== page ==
Table 1: Metabolic activity of the selected brain regions in the studied groups.

4. Discussion

The rationale for the present study arose from evidence that cerebral metabolic rate for glucose has consistently been reported to be decreased in patients with chronic HE, suggesting that hypometabolism contributes to the neuropsychiatric symptoms commonly observed in HE. In fact, it has been shown that cerebral oxygen metabolism and blood flow were decreased in cirrhotic patients with HE [28], and cognitive deficits are closely related to aberrant baseline brain activity measured by fMRI in these patients [29]. However, the existence of a differential contribution of factors, such as portal hypertension, hyperammonemia, and liver disease, to brain metabolic activity has not yet been explored. In this study, we demonstrated that each of these factors affects brain energy requirements to a different extent.

Several studies have assessed these experimental models in a spatial reference memory task. Whereas the portal hypertension model showed only mild impairment in this learning process [23], hyperammonemia and liver failure models were severely affected (Arias et al., unpublished results [30]).

Traditionally, the hippocampus has been widely shown to be involved in reference memory [31]. Specifically, it is important in establishing allocentric relations [32] and also seems to be responsible for correct goal recognition [33]. Together with this brain structure, prefrontal cortex, ventral striatum, anterior thalamus, and mammillary bodies cooperate in diverse memory processes and learning tasks [34, 35]. The role of the prefrontal cortex in the organization of spatially directed behaviours has been shown both in primates and humans. In rats, the main evidence comes from lesion studies in performance of various spatial tasks such as spatial alternation, spatial reversal, elimination in the radial maze, and navigation in the Morris water maze [36]. The connections between this prefrontal cortex and ventral striatum play a role in the transformation of route planning into motor response in memory tasks [37]. Likewise, the prefrontal cortex receives projections from the anterior thalamic nucleus [38], damage to which impairs allocentric memory tasks that are also disrupted by hippocampal dysfunctions [39]. The mammillary nuclei, which can be subdivided into the medial and lateral parts, are connected with the hippocampus and send projections to the anterior thalamus [40] and are involved in spatial memory processes [41, 42].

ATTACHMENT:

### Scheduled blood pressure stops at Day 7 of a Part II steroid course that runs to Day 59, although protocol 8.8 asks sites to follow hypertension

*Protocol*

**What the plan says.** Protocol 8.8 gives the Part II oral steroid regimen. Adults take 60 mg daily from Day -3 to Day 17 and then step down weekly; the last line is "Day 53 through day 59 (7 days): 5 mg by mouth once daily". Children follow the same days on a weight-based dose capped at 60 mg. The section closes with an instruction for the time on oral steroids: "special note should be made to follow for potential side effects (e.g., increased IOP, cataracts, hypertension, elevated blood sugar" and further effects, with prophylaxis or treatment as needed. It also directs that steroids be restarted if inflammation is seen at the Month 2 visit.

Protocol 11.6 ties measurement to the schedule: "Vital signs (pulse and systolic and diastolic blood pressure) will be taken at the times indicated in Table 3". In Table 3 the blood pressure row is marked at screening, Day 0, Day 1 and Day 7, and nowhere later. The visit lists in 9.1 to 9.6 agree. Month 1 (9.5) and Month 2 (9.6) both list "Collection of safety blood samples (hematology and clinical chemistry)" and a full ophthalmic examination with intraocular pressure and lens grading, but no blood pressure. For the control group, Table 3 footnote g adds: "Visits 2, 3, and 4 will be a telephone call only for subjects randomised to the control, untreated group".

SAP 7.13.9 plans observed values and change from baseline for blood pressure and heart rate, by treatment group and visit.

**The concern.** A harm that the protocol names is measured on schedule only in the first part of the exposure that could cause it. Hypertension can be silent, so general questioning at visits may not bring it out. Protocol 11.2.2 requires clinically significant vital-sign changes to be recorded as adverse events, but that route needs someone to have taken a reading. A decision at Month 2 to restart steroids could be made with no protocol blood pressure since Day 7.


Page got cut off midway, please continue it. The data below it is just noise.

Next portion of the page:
When we wondered about the possible time-dependent involvement of these structures in the spatial reference memory, we found that most of them were differentially implicated at the beginning and the conclusion of the task in nonpathological conditions [43]. That is, some structures, such as the anterior thalamic nuclei and the mammillary bodies, seem to be more involved in early task acquisition, but it is necessary for these structures to reduce their energy requirements in order to successfully complete the task. But other structures, such as DG, CA3, and the prefrontal cortex, showed an opposite pattern [43].

In view of this tendency, we were willing to explore the metabolic activity of the main contributing factors of HE. Accordingly to our expectations, the portal hypertension group reduced its metabolic activity in almost all studied regions compared to the other groups. A possible explanation for this behaviour, so similar to that of nonpathological subjects, is that, in the PH model, portosystemic collaterals develop as a consequence of high pressure in the portal vein and ameliorate the increased resistance [1, 44]. However, a different situation takes place in the HA group, in which the energetic demands increase above conventional levels. This increase in oxygen utilization could be due to an inflammation in these areas of the central nervous system [45]. Inflammation will increase the use of oxygen, represented by excess production of reactive oxygen and nitrogen species, which cause oxidative and nitrosative stress [4648].